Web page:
The last carton of Fraises des Bois!  Actually they became the last when I took the next to last one.  Tiny, tart, prickly little wild strawberries.  Not the greatest strawberry I ever had, but at least interesting and different.  After so much blog trafficking about them, I had to buy a tiny, pricy carton.  Sucker.

I also picked up the first sour cherries of the season (and immediately put one son to work pitting them when we got home for future pie use), and some black raspberries— if you’ve never had black raspberries, they’re a definite thing to look out for, not really like red raspberries at all but a great blackberry-ish flavor eaten atop some Scooter’s vanilla custard or something creamy like that.  They grow wild around here too, if you want to look for them (I know a school garden where they grow, somewhat but not entirely deliberately).

Came home, made a tart crust and a creme patissiere, and…

Tart with fraises des bois and urban foraged juneberries.  I call it Tarte des blog.

(Earlier Juneberry post: I Found Juneberries!)

Back in the day, the cutting edge of foodiedom at Chowhound and, subsequently, LTHForum was the discovery and popularization of so-called secret menus at Asian, especially Thai, restaurants.

They weren’t so much secret in the sense of something exclusive, as they were menus of the foods the restaurants served their own countrymen, but felt us gringos would not be willing to accept, due to unusual ingredients and authentically strong and spicy flavors.  Slowly we were able to convince certain restaurants that non-Thais (or non-Chinese or whatever) would enjoy these foods and, even more importantly, not send them back without paying for them.

I say “we,” and that’s not entirely inaccurate since the numbers of folks who came into restaurants like Spoon Thai, TAC Quick and Sticky Rice ordering and enjoying these dishes was an important part of convincing these restaurateurs to serve their food the way they eat it, without fear of having to comp a lot of dinners to offended gringos.  But the heavy lifting was done by Erik M., who learned Thai to be able to translate Thai menus and provided these translations to a number of restaurants. His efforts paid off for dozens, maybe even hundreds of diners who took the download menus into restaurants and had food that completely turned their idea of Thai food around, offering at least a glimpse of the true depth and complexity of one of the world’s great cuisines, but one too often dumbed down and sugared up in America.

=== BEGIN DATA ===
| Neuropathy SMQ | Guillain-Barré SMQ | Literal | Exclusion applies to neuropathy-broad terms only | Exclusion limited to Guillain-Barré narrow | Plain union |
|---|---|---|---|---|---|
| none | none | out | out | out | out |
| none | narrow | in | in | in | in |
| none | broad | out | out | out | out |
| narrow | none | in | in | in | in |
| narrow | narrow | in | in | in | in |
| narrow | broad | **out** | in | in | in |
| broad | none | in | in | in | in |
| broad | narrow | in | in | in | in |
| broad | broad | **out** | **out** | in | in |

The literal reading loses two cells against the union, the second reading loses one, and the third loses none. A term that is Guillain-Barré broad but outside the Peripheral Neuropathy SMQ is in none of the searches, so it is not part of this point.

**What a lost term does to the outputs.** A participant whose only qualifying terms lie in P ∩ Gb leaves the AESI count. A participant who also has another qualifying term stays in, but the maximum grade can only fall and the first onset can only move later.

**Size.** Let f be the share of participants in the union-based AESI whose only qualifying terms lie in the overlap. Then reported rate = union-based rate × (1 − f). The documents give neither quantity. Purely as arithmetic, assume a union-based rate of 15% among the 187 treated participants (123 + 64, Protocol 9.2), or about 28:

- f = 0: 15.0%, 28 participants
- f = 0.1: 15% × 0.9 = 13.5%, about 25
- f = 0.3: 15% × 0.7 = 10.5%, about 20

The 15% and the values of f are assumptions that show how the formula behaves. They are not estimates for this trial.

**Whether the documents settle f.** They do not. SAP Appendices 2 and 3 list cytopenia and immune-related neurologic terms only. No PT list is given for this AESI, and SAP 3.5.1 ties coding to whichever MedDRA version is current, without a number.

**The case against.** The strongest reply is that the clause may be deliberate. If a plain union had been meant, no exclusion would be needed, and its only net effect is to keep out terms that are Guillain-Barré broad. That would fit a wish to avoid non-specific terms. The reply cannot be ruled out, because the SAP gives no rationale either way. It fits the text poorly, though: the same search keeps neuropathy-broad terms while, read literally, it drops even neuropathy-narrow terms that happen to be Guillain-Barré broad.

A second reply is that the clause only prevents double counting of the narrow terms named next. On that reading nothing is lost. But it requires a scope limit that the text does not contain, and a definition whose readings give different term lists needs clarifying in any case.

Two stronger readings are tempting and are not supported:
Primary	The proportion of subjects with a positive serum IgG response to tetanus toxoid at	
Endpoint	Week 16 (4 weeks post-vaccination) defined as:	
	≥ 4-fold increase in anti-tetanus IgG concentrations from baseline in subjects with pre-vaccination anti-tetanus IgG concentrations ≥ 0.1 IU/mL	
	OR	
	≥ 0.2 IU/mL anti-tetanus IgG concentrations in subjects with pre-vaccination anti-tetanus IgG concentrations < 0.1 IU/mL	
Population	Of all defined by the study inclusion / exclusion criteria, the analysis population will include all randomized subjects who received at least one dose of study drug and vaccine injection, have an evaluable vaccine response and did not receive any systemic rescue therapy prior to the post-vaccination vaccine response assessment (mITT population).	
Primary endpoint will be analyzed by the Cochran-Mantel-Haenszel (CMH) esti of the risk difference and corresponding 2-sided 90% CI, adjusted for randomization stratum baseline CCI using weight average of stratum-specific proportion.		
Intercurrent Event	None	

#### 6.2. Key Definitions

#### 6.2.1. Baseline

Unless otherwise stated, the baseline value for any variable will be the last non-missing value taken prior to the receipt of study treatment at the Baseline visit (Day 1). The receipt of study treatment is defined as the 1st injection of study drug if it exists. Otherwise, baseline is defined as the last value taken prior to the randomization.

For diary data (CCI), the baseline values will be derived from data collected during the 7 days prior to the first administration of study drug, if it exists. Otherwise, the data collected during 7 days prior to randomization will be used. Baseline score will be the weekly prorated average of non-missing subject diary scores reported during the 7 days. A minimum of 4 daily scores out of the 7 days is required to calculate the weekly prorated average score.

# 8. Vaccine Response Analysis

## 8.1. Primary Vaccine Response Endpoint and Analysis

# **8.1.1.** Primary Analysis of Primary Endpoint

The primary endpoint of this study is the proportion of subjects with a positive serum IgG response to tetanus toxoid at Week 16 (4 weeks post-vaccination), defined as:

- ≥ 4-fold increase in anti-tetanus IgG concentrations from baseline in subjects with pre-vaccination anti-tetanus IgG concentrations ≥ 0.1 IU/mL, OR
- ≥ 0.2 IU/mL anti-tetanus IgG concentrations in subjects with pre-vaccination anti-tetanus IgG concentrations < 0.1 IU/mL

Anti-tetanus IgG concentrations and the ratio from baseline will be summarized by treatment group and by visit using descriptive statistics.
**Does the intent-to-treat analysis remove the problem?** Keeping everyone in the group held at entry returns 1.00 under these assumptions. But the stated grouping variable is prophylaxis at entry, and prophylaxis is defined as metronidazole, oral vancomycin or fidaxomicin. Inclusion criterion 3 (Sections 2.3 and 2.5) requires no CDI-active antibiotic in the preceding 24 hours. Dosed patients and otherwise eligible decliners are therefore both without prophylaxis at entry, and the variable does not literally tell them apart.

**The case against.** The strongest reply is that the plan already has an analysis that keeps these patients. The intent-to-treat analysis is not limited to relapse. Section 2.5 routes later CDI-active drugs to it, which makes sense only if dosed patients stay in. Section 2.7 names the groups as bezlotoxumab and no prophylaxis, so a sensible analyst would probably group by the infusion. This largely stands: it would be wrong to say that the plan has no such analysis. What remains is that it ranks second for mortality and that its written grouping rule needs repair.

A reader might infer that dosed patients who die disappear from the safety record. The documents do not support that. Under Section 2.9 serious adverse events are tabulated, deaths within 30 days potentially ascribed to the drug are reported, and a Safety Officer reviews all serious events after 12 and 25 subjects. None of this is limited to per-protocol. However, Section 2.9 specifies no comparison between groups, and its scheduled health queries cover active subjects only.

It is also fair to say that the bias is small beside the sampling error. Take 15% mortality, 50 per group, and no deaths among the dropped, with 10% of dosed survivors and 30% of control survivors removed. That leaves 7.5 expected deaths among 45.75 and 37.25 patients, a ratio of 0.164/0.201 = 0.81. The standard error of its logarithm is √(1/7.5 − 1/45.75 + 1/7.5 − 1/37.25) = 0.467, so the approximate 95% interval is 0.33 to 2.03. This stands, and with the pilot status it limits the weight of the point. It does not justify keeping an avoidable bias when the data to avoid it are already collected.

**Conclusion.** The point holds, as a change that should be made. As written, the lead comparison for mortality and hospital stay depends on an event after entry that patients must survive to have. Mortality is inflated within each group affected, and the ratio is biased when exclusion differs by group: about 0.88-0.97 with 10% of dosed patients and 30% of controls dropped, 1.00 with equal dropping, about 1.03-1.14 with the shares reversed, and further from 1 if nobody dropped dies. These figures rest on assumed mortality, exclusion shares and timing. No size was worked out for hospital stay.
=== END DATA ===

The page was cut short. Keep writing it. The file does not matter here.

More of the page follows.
Erik has been in L.A. more than not lately, but recently he arranged a dinner at Spoon devoted to Thai drinking food, which like drinking food the world over fell into two main categories— salty spicy meats and nuts to get the palate ready for alcohol, and comfy carbs to soak up some of that alchohol.  Any resemblance to American drinking foods pretty much ends there, however, as you’ll see.  It was a fascinating introduction to a whole range of new dishes that took my appreciation of a favorite restaurant to a new level, and while a few were pretty much one-offs prepared as a courtesy for Erik, most are either available at the restaurant regularly or could be arranged with a few days’ notice.  So if you see something you like, try to order it, and help encourage one of Chicago’s best ethnic restaurants to add these outstanding and eye-opening flavors to the “secret” items which, in reality, need not be a secret to anyone who makes the effort to know about them.